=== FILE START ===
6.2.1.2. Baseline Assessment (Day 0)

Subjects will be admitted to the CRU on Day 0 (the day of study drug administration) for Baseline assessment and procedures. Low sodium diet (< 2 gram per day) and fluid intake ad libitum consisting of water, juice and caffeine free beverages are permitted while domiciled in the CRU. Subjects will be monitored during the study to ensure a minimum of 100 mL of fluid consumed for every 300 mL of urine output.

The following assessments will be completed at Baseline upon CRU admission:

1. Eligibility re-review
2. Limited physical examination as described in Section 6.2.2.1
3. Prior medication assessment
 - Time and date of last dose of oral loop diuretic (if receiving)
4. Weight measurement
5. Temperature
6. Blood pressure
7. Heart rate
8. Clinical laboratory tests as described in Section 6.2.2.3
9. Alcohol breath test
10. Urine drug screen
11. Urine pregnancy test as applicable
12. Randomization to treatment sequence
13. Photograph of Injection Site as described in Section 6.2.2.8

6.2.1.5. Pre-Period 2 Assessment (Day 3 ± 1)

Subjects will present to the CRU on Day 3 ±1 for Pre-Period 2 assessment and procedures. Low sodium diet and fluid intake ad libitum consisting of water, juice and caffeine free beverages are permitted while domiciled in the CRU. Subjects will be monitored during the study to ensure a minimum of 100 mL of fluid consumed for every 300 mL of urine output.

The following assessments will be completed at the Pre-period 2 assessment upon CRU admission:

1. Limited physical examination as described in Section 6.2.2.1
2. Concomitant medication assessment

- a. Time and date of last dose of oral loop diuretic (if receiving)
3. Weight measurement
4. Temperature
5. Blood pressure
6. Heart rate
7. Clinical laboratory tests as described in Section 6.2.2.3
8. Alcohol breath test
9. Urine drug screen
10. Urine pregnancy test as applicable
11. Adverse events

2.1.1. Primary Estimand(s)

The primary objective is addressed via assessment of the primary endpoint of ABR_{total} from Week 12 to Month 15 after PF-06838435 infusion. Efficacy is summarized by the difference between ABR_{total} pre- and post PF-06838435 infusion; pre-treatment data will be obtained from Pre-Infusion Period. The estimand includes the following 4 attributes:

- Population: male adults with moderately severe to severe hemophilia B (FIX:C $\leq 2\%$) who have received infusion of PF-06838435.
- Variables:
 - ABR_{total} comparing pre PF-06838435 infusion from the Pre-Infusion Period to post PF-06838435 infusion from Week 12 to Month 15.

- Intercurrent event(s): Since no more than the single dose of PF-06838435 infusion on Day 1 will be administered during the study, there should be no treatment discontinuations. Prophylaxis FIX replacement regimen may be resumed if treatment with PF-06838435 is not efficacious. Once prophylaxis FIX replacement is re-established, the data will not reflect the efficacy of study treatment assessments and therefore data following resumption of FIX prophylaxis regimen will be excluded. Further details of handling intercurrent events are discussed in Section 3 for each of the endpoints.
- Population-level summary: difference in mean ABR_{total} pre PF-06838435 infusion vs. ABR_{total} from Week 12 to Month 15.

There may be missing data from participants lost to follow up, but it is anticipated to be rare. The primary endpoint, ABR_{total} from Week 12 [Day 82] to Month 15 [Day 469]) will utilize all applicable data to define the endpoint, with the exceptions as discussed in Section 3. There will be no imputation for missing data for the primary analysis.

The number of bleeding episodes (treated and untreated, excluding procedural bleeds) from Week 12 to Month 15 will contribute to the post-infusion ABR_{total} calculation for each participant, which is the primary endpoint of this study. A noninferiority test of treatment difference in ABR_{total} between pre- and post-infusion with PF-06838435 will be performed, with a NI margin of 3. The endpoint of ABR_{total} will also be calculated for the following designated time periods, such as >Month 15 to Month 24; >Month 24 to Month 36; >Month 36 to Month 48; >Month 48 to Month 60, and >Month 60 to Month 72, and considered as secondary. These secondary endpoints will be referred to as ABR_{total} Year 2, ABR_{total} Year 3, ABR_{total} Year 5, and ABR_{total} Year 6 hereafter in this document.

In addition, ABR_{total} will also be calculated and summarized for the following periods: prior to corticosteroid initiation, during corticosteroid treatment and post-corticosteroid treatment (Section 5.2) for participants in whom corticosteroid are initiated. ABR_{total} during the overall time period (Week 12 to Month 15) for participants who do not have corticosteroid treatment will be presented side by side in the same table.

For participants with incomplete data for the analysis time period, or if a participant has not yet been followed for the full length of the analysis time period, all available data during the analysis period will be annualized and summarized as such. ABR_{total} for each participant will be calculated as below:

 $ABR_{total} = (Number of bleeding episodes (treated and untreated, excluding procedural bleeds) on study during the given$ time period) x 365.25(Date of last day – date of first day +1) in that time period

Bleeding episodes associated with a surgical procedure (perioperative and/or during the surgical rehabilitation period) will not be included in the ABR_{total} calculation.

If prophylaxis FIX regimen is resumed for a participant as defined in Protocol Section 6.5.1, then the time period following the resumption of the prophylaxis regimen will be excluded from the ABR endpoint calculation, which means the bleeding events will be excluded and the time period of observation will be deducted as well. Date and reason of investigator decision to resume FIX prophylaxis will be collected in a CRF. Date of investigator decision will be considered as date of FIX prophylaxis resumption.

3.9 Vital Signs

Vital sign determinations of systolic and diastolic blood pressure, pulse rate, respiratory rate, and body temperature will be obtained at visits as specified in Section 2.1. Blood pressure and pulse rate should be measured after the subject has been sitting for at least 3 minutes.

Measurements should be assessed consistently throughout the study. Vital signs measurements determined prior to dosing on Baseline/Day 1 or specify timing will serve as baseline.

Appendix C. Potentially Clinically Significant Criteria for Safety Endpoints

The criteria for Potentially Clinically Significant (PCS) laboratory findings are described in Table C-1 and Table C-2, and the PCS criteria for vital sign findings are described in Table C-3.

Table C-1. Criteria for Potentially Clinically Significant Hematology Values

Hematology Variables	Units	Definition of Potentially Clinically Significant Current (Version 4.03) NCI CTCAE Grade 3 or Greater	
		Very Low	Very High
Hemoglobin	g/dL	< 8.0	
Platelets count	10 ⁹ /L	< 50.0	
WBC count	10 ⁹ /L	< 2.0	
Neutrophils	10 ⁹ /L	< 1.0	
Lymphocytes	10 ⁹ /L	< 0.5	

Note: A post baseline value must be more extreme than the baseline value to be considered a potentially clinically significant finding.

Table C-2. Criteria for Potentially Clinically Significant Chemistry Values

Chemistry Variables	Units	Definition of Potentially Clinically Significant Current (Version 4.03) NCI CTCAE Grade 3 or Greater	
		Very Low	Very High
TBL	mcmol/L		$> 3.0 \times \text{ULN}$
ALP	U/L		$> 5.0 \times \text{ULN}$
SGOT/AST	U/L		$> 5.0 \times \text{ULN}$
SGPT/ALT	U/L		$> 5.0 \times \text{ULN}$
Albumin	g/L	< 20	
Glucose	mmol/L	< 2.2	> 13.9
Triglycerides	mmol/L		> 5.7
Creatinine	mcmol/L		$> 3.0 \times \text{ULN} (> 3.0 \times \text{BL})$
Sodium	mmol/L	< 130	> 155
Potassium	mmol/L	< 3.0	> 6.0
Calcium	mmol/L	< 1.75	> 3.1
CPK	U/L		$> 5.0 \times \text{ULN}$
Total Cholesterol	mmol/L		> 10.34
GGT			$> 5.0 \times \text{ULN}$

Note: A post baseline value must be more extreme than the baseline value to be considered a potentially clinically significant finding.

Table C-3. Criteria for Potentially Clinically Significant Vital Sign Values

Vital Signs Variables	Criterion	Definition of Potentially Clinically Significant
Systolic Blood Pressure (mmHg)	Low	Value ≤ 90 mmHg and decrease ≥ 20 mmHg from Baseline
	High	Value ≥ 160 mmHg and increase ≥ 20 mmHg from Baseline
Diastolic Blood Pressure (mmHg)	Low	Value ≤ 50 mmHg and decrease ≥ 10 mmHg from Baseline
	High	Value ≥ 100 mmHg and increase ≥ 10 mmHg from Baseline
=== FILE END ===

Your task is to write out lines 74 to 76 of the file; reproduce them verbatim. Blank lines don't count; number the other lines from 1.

Calcium	mmol/L	< 1.75	> 3.1
CPK	U/L		$> 5.0 \times \text{ULN}$
Total Cholesterol	mmol/L		> 10.34